In an article from TIME’s Techland blog, it’s reported that, according to a small-scale study conducted by IPG Media Lab and YuMe, 60 percent of television watchers fidgeted with their cell phones while plopped in front of the TV and 33 percent used their laptops.

Be observant next time you’re watching your favorite television show. Chances are, a hashtag exists in the corner of the screen. Good recent example: Nicki Minaj on Good Morning America. GMA created the hashtag #GMAMinaj. Go online and see what fans said while watching the performance.

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Advertising: Is Diet Coke as classy as it wants us to believe?

Last summer, my partner and I spent a long weekend in Miami, and we ate at a fantastic Indian restaurant (bad, bad service, awesome food). After wandering around South Beach for hours (including a half-mile trek in the sand), I was super thirsty, and at the restaurant I ordered a water and a Diet Coke. I just had one of those cravings.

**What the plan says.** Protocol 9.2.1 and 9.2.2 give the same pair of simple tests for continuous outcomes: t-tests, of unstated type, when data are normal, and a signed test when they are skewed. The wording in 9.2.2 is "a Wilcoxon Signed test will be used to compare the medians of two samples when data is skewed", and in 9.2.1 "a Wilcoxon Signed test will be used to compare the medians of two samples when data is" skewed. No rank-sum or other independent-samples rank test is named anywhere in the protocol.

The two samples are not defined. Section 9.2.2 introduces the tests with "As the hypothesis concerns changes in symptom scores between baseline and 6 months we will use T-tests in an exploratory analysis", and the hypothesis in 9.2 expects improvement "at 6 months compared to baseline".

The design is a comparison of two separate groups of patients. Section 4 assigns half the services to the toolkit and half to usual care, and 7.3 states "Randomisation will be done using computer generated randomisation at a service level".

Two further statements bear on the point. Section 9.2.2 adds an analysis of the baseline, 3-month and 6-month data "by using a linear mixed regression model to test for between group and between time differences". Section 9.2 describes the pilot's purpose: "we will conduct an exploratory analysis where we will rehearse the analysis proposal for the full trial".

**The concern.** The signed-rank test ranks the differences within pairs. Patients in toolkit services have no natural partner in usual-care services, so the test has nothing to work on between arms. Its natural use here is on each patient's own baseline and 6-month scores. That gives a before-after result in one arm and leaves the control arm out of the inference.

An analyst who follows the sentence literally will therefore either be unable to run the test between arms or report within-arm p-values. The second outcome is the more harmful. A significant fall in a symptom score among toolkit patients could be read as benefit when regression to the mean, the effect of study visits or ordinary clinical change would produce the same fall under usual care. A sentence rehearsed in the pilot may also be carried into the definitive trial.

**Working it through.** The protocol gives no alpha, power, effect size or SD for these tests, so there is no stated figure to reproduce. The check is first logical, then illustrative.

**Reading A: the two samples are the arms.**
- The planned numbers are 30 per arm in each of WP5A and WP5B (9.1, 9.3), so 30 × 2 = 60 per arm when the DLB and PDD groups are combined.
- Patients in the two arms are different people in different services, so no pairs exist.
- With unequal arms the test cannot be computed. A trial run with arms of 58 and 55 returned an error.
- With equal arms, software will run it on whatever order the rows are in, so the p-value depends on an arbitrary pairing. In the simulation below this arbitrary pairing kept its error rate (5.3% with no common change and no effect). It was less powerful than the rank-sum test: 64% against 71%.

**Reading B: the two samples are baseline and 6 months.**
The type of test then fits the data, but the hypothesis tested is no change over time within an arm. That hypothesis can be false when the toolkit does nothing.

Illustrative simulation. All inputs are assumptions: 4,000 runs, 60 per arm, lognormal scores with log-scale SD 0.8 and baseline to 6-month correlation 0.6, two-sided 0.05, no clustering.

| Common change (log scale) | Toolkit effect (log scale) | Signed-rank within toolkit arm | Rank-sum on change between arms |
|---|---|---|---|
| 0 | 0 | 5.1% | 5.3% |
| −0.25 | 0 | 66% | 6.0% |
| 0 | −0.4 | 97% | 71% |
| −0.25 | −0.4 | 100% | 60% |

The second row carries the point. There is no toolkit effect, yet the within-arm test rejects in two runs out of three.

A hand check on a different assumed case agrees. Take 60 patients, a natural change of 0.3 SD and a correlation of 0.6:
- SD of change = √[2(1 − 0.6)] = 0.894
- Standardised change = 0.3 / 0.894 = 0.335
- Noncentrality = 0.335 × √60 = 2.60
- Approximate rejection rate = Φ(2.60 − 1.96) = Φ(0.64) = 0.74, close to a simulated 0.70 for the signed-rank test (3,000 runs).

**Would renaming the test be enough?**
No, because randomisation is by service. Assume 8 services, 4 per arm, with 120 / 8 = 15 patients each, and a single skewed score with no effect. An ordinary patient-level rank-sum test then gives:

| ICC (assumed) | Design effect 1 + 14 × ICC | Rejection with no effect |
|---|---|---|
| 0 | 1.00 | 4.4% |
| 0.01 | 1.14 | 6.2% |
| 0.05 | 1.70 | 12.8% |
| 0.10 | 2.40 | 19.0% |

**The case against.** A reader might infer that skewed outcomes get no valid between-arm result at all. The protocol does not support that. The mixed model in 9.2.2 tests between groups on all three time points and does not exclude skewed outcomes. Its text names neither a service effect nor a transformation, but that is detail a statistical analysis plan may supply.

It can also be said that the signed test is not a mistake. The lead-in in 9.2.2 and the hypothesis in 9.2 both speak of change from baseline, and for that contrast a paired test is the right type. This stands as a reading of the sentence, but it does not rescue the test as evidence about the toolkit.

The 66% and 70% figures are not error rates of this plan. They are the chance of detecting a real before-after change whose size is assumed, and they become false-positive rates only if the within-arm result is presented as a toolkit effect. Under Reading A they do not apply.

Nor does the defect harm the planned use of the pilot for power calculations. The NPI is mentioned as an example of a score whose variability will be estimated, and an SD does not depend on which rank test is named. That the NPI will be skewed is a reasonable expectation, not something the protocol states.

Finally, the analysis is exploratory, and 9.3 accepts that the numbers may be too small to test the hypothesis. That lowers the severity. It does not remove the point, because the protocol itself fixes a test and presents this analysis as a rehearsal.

Later that night, while talking about the restaurant, my partner mentioned something about “ordering a Diet Coke in a classy restaurant.” That is, he was pointing out the unclassiness of ordering a Diet Coke at an expensive, sit-down, nice establishment.


I hadn’t given his pronouncement much thought until I recently saw a commercial for Diet Coke, in which Tom Colicchio, famous New York chef and judge on Bravo’s Top Chef series, told me it was okay to order a Diet Coke in a classy restaurant.


“When it comes to taste, it’s important to know the difference between being sophisticated and, uh, whatever that is…,” says Colicchio in the opening of the commercial, as he watches a waiter at an upscale restaurant bring a woman an entrée most would call “fancy.”